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Copmlex Integration

  1. Feb 14, 2009 #1
    If [itex]\Gamma[/itex] is the closed path as follows:
    from [itex]\delta[/itex] to R along the positive real axis then around the semi circle of radius -R on the upper half plane to -R on the negative real axis then along the negative real axis to [itex]-\delta[/itex] then around the semi circle of radius [itex]\delta[/itex] in the upper half plane and back to [itex]\delta[/itex] on the positive real axis.

    If [itex]f(z)=\frac{1-e^{iz}}{z^2}[/itex], explain why [itex]\int_{\Gamma} f(z) dz=0[/itex]?

    I was thinking of finding a domain,U, for f that was also a semi-annulus in the upper half plane but with outer radius much greater than R (say 1000R) and inner radius infinitesimaly small. Then U is star shaped if we pick the star centre at (0,1000R). [itex]f:U \rightarrow \mathbb{C}[/itex] will be holomorphic and so we can use Cauchy's Theorem to give the answer - but it doesn't seem like a very rigorous definition of U.

    can anyone advise me?
     
  2. jcsd
  3. Feb 14, 2009 #2

    Dick

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    Isn't f(z) already holomorphic on the domain in the contour? Why do you want to define another contour?
     
  4. Feb 14, 2009 #3

    HallsofIvy

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    [tex]f(z)= \frac{1- e^{iz}}{z^2}[/tex] is analytic everywhere except z= 0 and that is outside the original path. Changing the diameter of the the two circles wont' change that.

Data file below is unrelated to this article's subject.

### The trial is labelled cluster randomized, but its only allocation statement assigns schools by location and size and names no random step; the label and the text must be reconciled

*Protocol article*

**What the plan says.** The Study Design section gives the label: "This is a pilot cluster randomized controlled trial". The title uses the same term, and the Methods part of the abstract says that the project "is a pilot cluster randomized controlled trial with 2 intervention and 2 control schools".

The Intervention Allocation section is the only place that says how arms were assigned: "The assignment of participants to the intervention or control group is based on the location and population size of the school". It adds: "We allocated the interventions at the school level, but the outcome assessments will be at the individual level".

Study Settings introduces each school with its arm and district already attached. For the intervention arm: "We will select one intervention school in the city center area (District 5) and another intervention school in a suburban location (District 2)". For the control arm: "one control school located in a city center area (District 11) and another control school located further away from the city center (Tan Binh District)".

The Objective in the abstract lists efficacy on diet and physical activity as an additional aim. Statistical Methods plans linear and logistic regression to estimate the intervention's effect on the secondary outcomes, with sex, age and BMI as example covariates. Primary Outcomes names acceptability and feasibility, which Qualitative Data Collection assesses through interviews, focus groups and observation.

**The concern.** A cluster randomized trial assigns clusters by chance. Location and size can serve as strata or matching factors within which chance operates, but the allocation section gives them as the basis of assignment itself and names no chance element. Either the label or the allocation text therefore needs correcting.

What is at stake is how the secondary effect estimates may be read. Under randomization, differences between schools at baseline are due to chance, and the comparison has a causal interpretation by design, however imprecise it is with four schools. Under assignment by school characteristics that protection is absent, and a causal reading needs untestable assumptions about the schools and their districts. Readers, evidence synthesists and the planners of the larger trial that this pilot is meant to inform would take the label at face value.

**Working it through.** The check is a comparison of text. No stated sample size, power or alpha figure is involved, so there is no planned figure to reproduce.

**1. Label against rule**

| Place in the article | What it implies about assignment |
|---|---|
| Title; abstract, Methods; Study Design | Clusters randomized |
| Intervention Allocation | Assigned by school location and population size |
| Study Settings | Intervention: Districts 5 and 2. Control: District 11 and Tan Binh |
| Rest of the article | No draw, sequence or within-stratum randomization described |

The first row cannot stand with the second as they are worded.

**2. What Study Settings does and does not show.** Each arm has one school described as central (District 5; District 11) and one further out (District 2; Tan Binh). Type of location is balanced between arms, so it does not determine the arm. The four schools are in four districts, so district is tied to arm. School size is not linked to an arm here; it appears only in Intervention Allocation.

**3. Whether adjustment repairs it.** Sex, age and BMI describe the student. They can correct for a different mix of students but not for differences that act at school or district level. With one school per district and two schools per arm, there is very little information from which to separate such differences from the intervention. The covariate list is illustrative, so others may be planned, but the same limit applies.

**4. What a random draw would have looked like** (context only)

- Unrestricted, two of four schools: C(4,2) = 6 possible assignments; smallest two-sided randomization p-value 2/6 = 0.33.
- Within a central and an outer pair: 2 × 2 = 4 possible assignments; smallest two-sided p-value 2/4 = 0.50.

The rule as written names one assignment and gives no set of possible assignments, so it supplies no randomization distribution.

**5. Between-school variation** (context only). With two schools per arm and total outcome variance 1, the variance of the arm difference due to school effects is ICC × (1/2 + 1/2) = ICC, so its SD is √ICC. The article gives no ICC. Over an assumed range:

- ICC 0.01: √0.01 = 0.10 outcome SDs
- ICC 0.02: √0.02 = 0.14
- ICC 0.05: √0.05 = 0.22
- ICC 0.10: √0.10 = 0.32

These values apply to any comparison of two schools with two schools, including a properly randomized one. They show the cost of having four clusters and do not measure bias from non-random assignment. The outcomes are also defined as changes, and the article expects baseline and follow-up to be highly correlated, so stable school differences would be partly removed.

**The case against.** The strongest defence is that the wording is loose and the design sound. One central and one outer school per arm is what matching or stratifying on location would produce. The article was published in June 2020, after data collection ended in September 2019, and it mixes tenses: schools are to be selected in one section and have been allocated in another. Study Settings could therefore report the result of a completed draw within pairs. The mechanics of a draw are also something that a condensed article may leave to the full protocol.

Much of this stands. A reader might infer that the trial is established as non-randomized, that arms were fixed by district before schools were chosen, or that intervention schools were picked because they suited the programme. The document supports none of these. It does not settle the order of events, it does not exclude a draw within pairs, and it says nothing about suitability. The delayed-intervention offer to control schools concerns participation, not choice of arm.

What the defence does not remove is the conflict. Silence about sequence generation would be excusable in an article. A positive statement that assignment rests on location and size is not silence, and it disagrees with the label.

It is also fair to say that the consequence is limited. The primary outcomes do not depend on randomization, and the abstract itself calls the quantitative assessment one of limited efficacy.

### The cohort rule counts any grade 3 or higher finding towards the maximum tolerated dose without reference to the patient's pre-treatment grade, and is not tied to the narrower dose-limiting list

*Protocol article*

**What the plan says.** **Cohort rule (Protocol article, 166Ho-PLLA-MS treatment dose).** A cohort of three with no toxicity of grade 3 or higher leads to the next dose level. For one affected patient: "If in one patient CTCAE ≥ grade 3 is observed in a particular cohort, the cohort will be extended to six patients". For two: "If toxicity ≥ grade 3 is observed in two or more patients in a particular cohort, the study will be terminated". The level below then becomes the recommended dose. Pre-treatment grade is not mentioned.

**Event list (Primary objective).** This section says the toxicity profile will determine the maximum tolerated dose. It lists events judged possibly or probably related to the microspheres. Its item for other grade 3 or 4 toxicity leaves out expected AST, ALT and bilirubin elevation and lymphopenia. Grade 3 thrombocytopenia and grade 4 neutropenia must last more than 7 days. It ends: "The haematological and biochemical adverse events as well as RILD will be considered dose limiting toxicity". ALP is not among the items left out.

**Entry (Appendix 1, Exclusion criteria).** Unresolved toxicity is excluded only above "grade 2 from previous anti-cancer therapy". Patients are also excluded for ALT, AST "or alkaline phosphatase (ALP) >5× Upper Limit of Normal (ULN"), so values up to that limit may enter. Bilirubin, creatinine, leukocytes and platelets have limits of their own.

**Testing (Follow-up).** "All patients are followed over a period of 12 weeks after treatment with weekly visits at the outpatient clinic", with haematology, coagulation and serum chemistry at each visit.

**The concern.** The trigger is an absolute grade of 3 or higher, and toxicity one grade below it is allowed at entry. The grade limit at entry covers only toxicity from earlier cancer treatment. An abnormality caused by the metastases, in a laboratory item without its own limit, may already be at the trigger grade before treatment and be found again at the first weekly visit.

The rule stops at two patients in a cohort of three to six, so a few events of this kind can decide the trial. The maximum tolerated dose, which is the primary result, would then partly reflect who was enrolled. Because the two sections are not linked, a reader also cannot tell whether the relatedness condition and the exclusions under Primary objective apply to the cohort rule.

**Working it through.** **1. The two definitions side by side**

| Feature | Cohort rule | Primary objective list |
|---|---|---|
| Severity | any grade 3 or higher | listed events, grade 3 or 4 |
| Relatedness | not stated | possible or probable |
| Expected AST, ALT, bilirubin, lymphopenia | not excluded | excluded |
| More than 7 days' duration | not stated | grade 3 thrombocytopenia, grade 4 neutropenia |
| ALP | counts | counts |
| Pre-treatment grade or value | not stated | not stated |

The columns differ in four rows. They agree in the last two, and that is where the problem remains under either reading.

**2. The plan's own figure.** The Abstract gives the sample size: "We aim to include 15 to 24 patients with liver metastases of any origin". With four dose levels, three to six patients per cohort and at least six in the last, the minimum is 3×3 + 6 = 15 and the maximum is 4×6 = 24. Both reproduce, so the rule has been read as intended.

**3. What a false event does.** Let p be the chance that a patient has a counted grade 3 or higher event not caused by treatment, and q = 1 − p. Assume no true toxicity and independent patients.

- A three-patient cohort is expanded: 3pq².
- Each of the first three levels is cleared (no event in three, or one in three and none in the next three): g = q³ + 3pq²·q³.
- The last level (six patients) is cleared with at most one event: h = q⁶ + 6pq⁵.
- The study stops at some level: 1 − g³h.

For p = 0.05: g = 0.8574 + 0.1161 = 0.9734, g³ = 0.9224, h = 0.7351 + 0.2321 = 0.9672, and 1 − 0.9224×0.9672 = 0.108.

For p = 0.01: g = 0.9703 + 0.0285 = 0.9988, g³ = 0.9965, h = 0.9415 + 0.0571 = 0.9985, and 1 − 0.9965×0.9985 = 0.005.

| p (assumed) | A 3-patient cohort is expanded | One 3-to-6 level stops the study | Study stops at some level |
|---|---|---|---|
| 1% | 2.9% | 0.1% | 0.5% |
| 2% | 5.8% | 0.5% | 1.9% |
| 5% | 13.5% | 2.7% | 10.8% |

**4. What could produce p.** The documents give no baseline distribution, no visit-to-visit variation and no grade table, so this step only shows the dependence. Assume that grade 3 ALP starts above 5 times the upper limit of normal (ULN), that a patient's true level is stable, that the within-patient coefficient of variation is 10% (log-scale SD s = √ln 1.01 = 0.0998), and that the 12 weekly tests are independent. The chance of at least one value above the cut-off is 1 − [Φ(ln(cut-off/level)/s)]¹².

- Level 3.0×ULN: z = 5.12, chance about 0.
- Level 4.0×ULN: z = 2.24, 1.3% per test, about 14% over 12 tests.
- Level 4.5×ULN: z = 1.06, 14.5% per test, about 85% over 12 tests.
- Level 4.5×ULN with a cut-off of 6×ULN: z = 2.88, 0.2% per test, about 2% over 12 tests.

Is the problem that the interior is not "star shaped" (there exist at least one point such that the straight line from that point to every other point is in the region)?

    First, no matter how large you make one circle or how small you make the other, it will never be "star shaped". Second, Cauchy's Theorem does not apply only to star shaped regions.
     
  5. Feb 14, 2009 #4
    the only part of my notes i can find that says cauchy's theorem doesn't need a star shaped domain is called the "contour moving technique"? but that doesn't seem much use here...
     
  6. Feb 15, 2009 #5
    anybody?
     
  7. Feb 15, 2009 #6

    Dick

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    What's the 'contour moving technique'?
     
  8. Feb 15, 2009 #7

    HallsofIvy

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    It's impossible to know "where you are" in your course and so we don't know what you have available to use. But it is true that as long as you move a contour "continuously" without crossing any discontinuities of the function, the integral around that contour remains the same. The integral around any "Jordan curve" (basically no self-intersections) is 0 as long as the function is analytic inside and on the curve.
     
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